CANNOT RECYCLE

Photos: This is the damage that tiny space debris traveling at incredible speeds can do

On Aug. 23, engineers at the European Space Agency spotted a problem. A solar panel on the Sentinel-1A satellite, which does routine environmental monitoring, had been hit by space debris.

With help from onboard cameras, the engineers believe what caused the damage was perhaps a millimeter-sized particle. The damage caused, however, was about 100 times its diameter.

At present, NASA is tracking more than 500,000 pieces of debris, or space junk, orbiting the Earth at speeds of more than 17,500 mph (28,000 kmph). They range from the size of tennis ball to a tiny marble. But most debris, like the one that hit Sentinel-1A, are too small to track and that’s bad news.

“The greatest risk to space missions comes from non-trackable debris,” says Nicholas Johnson, NASA’s chief scientist for orbital debris.

The trouble is that the problem of space debris is likely to get worse, even if we stop sending more objects in space around the Earth. That’s because the objects that are already up there will slowly disintegrate and form smaller particles, which may collide with one object and create more particles and so on. This could cause collisional cascading, and it was the premise of the movie Gravity.

The only solution is to find ways to actively remove space debris, and we are starting to think how to do that. Here are some past examples of what spacecrafts look like when hit by minuscule space debris at incredible speeds.

ESA astronaut Tim Peake took this photo from inside the International Space Station cupola last month, showing a 7 mm-diameter circular chip gouged out by the impact from a tiny piece of space debris, possibly a paint flake or small metal fragment no bigger than a few thousandths of a millimeter across. The background just shows the inky blackness of space. (ESA/NASA)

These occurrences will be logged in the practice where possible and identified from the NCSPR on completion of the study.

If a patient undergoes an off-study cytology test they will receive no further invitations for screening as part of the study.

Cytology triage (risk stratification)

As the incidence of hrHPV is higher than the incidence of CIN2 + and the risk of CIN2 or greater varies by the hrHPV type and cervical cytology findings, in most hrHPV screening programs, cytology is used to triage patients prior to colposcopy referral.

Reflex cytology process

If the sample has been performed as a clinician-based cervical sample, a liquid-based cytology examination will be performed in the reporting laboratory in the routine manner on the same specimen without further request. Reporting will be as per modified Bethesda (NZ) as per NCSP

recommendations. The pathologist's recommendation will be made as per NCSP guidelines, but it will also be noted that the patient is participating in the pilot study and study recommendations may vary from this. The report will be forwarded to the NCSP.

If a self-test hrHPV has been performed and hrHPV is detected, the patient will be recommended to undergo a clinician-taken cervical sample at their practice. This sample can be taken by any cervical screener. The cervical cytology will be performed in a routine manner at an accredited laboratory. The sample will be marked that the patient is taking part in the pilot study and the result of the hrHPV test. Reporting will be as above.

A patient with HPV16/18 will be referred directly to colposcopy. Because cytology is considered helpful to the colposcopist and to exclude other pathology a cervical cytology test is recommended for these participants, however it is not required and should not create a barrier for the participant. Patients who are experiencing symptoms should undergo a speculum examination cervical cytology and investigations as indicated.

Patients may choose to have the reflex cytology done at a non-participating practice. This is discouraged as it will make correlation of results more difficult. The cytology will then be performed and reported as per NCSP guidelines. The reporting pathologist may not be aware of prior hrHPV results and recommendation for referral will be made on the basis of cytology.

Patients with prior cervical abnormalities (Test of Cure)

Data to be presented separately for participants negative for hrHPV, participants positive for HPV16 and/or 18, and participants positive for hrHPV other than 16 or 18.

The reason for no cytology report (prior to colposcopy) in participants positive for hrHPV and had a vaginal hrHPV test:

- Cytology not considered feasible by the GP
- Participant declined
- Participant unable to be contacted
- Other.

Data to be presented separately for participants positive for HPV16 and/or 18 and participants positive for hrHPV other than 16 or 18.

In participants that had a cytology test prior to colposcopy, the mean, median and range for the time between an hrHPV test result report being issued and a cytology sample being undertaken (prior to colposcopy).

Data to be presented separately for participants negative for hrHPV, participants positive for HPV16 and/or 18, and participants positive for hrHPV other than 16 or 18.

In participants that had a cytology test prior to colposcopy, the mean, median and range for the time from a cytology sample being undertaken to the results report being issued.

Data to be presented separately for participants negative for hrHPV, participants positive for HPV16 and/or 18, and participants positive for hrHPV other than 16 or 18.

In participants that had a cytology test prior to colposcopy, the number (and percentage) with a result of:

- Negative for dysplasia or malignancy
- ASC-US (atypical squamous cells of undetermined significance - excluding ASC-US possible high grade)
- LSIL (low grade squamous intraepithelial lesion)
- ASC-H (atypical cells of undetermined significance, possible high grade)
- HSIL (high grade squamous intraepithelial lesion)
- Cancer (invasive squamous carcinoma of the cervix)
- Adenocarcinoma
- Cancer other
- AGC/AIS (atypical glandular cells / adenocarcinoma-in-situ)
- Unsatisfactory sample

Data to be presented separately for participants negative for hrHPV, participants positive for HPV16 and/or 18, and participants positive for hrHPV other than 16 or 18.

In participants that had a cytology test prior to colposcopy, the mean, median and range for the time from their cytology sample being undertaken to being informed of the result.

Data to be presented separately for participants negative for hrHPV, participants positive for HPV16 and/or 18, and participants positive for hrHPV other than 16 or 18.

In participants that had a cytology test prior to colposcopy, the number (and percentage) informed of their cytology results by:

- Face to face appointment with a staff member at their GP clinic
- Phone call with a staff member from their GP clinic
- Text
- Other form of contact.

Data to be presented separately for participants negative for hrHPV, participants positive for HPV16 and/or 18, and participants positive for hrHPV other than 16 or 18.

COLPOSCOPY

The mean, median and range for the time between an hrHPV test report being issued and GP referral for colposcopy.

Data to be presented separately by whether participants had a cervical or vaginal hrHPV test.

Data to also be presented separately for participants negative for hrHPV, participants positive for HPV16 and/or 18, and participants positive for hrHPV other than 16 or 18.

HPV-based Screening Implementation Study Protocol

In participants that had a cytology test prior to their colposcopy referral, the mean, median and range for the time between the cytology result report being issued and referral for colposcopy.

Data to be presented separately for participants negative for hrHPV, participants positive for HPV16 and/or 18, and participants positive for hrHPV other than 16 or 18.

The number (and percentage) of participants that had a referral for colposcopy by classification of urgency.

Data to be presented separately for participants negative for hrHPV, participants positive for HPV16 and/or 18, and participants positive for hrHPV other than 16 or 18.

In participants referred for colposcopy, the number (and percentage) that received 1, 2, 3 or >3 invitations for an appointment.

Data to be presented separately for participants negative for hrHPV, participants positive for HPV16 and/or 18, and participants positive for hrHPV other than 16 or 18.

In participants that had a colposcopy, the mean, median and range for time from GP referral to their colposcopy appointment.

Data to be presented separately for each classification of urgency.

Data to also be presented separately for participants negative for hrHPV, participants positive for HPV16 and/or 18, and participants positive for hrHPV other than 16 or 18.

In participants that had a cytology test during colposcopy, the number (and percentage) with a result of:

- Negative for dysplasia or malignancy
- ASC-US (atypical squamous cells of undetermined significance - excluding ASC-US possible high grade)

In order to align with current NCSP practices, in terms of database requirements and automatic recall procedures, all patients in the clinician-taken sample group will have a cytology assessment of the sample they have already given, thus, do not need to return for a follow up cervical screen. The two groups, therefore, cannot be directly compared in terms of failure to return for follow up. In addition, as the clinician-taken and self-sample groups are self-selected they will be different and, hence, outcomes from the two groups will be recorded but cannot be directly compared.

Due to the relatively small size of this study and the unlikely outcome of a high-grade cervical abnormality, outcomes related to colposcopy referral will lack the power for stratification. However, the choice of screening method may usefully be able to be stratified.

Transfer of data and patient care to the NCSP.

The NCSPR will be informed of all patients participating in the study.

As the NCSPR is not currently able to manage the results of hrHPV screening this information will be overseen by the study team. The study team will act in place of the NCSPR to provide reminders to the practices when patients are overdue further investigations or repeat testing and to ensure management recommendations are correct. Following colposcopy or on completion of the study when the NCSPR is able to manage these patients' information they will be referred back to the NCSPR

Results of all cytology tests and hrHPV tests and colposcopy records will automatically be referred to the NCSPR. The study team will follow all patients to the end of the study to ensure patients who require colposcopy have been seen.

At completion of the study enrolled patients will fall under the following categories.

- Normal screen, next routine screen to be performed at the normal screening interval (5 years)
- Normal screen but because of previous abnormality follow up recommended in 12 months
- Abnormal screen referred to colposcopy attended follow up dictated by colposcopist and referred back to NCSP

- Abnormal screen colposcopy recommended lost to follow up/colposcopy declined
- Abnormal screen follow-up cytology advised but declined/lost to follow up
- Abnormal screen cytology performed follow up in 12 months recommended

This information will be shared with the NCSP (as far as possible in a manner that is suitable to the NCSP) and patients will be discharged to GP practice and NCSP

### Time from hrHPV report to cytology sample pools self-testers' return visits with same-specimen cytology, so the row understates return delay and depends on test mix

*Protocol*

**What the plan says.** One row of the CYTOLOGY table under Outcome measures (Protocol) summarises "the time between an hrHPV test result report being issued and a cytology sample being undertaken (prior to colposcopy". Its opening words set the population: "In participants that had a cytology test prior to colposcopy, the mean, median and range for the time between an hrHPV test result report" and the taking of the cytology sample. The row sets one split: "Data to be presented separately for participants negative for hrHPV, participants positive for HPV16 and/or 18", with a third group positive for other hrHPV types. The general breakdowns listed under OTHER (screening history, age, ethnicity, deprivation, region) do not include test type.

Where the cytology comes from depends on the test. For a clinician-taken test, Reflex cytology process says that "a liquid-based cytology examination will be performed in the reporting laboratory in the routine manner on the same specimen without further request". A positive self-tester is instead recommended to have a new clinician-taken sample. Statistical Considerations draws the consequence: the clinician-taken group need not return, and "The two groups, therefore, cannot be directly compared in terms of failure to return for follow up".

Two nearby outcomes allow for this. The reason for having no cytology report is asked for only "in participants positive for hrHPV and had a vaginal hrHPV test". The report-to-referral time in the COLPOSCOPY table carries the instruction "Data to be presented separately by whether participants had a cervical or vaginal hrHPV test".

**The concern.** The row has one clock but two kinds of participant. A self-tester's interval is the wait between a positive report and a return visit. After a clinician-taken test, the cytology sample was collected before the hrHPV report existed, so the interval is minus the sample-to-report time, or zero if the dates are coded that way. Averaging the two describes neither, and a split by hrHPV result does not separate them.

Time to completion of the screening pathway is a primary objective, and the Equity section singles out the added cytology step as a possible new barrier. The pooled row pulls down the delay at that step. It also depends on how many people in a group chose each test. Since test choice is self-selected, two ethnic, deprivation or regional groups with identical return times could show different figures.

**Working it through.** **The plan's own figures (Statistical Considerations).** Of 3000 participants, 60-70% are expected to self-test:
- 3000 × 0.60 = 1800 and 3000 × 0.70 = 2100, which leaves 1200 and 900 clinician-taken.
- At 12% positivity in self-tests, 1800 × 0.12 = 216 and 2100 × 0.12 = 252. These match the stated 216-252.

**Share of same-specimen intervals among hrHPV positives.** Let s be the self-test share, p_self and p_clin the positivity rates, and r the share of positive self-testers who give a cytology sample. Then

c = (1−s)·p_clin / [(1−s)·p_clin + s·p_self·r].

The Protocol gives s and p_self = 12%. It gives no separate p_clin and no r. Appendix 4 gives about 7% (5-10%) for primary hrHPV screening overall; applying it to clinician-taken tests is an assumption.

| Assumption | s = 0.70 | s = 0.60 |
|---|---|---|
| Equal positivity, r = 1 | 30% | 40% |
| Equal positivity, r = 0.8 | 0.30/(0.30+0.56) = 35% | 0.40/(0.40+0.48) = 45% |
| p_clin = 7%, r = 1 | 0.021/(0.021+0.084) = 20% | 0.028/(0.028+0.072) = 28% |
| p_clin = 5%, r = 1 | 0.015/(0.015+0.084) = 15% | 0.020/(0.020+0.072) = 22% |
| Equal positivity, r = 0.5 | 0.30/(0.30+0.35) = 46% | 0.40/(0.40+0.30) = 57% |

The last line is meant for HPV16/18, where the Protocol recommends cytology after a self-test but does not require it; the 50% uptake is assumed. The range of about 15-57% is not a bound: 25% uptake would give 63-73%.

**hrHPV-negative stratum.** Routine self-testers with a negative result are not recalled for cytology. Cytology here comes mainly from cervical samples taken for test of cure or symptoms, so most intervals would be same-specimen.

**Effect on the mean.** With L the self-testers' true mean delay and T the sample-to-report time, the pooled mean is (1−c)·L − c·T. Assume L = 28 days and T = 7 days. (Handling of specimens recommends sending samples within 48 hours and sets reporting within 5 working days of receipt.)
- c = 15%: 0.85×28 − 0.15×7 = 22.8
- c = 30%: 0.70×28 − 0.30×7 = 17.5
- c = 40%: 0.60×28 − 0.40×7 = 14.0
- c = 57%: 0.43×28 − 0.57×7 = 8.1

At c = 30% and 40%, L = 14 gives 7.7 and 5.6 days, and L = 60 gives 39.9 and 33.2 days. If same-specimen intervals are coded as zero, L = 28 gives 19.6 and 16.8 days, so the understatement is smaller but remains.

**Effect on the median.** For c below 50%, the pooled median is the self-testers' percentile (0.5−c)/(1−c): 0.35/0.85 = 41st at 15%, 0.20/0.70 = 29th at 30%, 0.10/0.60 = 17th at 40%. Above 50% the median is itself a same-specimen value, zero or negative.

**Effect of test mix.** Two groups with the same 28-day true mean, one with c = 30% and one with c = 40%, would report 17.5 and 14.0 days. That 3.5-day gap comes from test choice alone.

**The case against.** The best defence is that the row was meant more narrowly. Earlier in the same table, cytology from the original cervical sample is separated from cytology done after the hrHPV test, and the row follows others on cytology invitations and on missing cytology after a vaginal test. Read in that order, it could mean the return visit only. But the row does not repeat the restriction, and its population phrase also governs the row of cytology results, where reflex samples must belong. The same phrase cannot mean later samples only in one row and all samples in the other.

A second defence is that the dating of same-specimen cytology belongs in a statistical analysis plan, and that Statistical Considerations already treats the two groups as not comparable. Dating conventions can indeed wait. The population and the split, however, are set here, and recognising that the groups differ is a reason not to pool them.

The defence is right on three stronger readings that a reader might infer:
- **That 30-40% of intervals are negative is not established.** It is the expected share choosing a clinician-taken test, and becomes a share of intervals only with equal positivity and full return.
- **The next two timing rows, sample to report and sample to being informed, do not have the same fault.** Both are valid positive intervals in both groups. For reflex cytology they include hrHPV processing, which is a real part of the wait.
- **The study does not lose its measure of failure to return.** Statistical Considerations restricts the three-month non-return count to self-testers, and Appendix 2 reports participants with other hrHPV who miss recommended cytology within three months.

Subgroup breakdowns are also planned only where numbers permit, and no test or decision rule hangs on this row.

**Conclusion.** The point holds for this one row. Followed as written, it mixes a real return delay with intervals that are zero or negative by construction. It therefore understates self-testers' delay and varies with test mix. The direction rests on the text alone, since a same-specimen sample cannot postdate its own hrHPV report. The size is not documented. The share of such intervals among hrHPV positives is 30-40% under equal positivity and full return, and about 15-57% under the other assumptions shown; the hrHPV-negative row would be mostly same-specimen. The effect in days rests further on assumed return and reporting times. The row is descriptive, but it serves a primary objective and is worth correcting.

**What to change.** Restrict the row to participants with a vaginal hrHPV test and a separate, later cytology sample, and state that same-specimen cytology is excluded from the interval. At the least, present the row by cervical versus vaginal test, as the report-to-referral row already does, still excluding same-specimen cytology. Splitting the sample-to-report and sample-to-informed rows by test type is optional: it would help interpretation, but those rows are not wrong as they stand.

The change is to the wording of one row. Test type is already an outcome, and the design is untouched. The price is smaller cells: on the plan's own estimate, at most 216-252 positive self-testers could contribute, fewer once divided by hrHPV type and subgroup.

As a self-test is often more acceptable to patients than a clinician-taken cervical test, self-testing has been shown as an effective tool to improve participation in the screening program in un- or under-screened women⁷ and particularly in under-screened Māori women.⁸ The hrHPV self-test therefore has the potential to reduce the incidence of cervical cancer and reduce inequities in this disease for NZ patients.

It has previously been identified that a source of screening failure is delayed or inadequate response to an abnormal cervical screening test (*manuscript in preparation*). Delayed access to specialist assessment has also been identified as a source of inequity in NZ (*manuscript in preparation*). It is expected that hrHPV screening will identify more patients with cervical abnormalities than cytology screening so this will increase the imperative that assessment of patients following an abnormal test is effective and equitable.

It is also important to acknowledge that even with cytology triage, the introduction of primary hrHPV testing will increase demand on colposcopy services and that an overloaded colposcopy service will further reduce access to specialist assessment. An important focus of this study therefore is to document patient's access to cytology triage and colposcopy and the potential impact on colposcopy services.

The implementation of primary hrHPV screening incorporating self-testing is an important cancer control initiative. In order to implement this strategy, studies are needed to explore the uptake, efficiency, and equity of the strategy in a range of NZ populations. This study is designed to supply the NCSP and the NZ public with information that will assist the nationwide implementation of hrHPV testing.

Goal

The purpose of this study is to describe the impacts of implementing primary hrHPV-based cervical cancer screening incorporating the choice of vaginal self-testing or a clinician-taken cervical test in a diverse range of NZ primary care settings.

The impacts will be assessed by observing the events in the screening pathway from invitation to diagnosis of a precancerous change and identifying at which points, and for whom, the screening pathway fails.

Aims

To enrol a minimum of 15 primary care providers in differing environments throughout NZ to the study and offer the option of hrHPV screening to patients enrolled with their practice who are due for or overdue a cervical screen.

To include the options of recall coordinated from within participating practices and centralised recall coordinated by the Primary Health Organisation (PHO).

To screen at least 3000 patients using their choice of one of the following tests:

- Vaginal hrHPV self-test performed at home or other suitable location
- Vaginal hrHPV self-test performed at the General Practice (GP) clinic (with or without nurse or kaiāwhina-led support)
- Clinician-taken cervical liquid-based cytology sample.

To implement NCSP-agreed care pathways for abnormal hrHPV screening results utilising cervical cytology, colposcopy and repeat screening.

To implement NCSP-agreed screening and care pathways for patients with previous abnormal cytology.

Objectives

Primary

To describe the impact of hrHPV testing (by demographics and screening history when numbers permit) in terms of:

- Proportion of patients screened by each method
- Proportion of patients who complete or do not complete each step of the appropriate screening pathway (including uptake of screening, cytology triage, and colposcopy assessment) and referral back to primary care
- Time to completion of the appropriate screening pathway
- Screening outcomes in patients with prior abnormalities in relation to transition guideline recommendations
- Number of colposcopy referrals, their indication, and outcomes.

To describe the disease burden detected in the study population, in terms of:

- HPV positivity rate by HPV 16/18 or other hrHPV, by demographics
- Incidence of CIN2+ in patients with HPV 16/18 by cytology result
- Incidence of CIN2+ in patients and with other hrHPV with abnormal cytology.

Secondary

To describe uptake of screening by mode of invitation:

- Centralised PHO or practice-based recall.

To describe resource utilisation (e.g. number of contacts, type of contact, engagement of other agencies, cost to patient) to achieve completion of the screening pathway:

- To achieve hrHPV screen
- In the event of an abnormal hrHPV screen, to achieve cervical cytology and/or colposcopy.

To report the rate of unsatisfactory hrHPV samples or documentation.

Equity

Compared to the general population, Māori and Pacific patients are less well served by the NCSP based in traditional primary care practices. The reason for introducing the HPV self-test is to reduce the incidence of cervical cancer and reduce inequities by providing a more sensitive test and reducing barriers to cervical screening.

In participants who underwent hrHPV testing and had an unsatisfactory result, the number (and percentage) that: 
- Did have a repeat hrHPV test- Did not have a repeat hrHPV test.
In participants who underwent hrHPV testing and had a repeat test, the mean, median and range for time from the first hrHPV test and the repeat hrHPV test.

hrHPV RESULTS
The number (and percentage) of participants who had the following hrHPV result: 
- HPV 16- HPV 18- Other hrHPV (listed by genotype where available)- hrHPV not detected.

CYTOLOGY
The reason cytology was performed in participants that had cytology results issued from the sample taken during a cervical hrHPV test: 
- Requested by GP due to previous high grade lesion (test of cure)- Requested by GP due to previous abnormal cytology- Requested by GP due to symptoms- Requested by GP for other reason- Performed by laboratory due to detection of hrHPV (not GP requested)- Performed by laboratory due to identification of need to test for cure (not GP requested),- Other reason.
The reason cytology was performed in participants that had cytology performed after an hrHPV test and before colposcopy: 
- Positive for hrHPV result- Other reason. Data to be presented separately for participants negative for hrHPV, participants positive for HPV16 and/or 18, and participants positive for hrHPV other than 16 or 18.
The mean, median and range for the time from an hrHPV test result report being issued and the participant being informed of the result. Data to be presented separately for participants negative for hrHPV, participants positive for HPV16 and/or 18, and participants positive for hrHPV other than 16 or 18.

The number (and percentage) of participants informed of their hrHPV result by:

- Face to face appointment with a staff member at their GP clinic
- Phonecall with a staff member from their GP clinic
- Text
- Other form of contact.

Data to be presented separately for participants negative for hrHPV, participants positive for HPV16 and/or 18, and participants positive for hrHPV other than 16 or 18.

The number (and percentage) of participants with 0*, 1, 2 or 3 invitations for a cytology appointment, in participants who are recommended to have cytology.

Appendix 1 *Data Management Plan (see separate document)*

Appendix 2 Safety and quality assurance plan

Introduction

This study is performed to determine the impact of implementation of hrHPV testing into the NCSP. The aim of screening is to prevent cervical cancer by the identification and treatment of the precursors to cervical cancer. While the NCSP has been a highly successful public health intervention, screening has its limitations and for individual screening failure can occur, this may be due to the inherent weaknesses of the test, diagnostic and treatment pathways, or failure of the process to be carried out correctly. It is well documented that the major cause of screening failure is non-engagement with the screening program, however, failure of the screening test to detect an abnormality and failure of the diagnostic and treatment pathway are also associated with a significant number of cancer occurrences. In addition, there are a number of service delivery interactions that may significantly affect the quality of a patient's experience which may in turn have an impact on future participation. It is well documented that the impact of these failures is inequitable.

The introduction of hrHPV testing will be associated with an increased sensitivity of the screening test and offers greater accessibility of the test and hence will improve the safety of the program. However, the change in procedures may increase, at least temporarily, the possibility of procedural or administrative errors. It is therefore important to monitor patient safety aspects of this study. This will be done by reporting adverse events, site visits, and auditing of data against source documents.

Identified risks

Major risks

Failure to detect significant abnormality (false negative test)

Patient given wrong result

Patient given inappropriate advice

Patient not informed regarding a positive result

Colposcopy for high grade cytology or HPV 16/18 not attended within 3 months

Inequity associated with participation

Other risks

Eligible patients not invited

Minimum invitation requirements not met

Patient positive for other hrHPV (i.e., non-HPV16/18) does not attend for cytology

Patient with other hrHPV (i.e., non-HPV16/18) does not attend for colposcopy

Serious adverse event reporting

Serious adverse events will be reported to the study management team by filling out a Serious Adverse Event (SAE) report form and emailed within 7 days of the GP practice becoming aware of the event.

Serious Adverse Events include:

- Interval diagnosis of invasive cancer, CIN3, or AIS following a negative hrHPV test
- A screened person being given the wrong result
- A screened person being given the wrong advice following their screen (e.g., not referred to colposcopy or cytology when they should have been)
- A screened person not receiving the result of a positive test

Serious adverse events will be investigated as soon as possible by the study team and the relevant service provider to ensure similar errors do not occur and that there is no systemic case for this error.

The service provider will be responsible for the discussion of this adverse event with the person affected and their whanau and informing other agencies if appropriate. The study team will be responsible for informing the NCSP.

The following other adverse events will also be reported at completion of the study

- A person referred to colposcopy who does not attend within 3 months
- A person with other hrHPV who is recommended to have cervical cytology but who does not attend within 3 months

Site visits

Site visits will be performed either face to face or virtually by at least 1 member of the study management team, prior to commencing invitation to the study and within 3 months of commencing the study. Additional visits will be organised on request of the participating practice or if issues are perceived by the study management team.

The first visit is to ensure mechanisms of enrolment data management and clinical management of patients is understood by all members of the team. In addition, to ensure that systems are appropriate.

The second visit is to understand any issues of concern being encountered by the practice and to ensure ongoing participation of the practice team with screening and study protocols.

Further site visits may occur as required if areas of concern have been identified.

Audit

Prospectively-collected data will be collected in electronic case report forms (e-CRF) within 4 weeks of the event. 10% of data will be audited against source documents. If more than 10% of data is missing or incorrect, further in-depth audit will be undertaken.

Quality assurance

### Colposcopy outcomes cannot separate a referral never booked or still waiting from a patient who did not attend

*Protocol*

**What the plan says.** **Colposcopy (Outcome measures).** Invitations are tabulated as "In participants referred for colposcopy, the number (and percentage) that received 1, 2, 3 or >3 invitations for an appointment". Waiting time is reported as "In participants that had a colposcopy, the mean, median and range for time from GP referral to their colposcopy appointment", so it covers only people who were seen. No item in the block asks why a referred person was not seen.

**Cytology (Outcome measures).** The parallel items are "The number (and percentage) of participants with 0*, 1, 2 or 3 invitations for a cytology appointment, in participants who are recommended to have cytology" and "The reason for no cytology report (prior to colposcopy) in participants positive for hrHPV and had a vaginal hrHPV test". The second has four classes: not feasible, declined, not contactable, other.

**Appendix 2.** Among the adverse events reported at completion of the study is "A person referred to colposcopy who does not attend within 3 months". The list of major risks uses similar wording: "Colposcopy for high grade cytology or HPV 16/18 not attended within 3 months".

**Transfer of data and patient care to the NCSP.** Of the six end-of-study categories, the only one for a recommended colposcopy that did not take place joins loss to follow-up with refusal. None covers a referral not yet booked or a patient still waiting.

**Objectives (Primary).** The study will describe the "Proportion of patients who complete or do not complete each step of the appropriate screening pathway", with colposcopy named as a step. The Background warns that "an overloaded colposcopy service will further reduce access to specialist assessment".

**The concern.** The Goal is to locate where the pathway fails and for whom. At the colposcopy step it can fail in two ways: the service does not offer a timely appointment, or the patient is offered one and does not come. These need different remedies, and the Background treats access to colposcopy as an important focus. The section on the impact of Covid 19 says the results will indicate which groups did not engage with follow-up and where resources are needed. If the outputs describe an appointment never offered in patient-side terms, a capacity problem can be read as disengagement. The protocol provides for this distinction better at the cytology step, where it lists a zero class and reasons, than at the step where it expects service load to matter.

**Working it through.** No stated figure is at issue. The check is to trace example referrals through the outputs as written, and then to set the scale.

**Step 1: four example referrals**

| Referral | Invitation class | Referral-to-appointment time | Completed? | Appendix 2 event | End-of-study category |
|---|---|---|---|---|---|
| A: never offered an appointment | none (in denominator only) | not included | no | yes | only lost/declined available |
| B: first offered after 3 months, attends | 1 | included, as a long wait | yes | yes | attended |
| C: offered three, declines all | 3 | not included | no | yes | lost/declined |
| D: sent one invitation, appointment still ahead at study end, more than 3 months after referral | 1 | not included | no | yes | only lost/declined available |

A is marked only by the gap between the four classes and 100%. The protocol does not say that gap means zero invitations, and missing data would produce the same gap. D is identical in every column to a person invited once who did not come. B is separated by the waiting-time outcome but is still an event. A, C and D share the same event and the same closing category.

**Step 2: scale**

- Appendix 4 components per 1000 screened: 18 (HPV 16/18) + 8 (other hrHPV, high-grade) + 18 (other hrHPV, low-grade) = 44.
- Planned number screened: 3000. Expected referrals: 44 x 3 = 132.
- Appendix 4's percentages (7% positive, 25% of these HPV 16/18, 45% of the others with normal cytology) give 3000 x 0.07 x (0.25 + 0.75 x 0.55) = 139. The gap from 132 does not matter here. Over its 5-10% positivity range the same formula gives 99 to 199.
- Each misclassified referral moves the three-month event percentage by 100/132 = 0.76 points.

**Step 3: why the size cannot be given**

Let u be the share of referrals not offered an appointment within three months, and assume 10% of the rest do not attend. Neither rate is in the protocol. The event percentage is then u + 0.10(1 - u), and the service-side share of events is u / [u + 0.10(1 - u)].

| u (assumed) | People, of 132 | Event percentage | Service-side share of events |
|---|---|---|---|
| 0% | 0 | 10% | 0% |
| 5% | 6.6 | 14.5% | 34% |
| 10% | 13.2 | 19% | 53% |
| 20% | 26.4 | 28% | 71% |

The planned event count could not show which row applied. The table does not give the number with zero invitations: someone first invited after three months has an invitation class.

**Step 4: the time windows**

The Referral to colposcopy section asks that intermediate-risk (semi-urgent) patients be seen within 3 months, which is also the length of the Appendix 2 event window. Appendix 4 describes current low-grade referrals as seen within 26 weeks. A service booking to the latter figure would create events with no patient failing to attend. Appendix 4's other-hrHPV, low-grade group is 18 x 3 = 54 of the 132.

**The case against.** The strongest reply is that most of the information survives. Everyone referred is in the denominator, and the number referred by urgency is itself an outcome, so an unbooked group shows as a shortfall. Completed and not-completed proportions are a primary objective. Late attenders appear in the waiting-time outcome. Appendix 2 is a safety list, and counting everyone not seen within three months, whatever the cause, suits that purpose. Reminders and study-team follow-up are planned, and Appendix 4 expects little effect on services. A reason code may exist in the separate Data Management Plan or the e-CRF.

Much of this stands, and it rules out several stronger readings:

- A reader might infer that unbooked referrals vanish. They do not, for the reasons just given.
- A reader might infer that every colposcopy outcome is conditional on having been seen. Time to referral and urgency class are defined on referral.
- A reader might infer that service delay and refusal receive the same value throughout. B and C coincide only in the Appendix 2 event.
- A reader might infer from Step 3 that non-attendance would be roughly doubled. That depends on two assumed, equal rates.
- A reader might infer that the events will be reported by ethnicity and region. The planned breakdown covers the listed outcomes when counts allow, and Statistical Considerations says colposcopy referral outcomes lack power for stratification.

Discovery’s lower starboard wing and Thermal Protection System tiles, photographed on STS-114 during an R-Bar Pitch Manoeuvre where astronauts examine the TPS for any damage during ascent. (NASA)

 

Endeavour had a major impact on its radiator during STS-118. The entry hole is about 1⁄4 inch, and the exit hole is twice as large. (NASA)

 

Beyond manmade threats from debris, there also risks from meteorites coming from space. For example, a micrometeoroid left this crater on the surface of Space Shuttle Challenger’s front window on STS-7. (NASA)

Fortunately, Sentinel-1A is still fully functional.

But as we put more space debris in orbit around Earth, we are increasing the risk of causing severe damage to valuable space assets that help us do such useful tasks as using Google Maps to navigate your way home, or even space missions, such as sending rovers to Mars or supply missions to the International Space Station.

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